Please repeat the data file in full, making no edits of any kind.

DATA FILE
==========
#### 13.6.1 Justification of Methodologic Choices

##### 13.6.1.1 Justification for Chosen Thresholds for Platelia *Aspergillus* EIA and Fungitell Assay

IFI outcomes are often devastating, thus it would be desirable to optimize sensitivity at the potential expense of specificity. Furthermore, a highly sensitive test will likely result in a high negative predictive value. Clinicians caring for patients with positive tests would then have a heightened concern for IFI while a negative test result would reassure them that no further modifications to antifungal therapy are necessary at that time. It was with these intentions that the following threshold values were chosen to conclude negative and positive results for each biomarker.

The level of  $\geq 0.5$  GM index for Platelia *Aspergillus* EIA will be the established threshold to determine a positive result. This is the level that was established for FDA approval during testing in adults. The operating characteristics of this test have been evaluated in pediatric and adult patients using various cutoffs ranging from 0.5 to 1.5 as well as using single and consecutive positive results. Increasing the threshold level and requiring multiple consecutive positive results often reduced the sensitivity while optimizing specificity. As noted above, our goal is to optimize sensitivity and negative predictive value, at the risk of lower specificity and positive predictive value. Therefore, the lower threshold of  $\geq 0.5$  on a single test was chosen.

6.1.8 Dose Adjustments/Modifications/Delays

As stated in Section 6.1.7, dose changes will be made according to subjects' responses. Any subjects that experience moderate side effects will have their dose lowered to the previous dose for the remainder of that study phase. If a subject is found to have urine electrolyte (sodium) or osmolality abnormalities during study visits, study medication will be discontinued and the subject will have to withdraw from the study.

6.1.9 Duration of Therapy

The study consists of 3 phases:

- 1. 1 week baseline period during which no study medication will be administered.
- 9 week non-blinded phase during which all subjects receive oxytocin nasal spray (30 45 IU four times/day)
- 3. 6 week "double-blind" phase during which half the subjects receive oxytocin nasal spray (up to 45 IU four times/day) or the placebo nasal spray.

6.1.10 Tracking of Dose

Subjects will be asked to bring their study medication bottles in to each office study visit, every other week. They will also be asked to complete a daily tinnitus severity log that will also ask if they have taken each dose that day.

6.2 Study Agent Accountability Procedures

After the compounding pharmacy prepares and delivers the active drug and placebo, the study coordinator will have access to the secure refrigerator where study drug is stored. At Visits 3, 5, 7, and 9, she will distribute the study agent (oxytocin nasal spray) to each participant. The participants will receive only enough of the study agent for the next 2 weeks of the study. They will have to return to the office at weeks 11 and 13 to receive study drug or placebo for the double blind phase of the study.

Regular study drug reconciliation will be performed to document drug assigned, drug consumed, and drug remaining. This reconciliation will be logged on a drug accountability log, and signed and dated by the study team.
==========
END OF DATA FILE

#### 13.6.1 Justification of Methodologic Choices

##### 13.6.1.1 Justification for Chosen Thresholds for Platelia *Aspergillus* EIA and Fungitell Assay

IFI outcomes are often devastating, thus it would be desirable to optimize sensitivity at the potential expense of specificity. Furthermore, a highly sensitive test will likely result in a high negative predictive value. Clinicians caring for patients with positive tests would then have a heightened concern for IFI while a negative test result would reassure them that no further modifications to antifungal therapy are necessary at that time. It was with these intentions that the following threshold values were chosen to conclude negative and positive results for each biomarker.

The level of  $\geq 0.5$  GM index for Platelia *Aspergillus* EIA will be the established threshold to determine a positive result. This is the level that was established for FDA approval during testing in adults. The operating characteristics of this test have been evaluated in pediatric and adult patients using various cutoffs ranging from 0.5 to 1.5 as well as using single and consecutive positive results. Increasing the threshold level and requiring multiple consecutive positive results often reduced the sensitivity while optimizing specificity. As noted above, our goal is to optimize sensitivity and negative predictive value, at the risk of lower specificity and positive predictive value. Therefore, the lower threshold of  $\geq 0.5$  on a single test was chosen.

6.1.8 Dose Adjustments/Modifications/Delays

As stated in Section 6.1.7, dose changes will be made according to subjects' responses. Any subjects that experience moderate side effects will have their dose lowered to the previous dose for the remainder of that study phase. If a subject is found to have urine electrolyte (sodium) or osmolality abnormalities during study visits, study medication will be discontinued and the subject will have to withdraw from the study.

6.1.9 Duration of Therapy

The study consists of 3 phases:

- 1. 1 week baseline period during which no study medication will be administered.
- 9 week non-blinded phase during which all subjects receive oxytocin nasal spray (30 45 IU four times/day)
- 3. 6 week "double-blind" phase during which half the subjects receive oxytocin nasal spray (up to 45 IU four times/day) or the placebo nasal spray.

6.1.10 Tracking of Dose

Subjects will be asked to bring their study medication bottles in to each office study visit, every other week. They will also be asked to complete a daily tinnitus severity log that will also ask if they have taken each dose that day.

6.2 Study Agent Accountability Procedures

After the compounding pharmacy prepares and delivers the active drug and placebo, the study coordinator will have access to the secure refrigerator where study drug is stored. At Visits 3, 5, 7, and 9, she will distribute the study agent (oxytocin nasal spray) to each participant. The participants will receive only enough of the study agent for the next 2 weeks of the study. They will have to return to the office at weeks 11 and 13 to receive study drug or placebo for the double blind phase of the study.

Regular study drug reconciliation will be performed to document drug assigned, drug consumed, and drug remaining. This reconciliation will be logged on a drug accountability log, and signed and dated by the study team.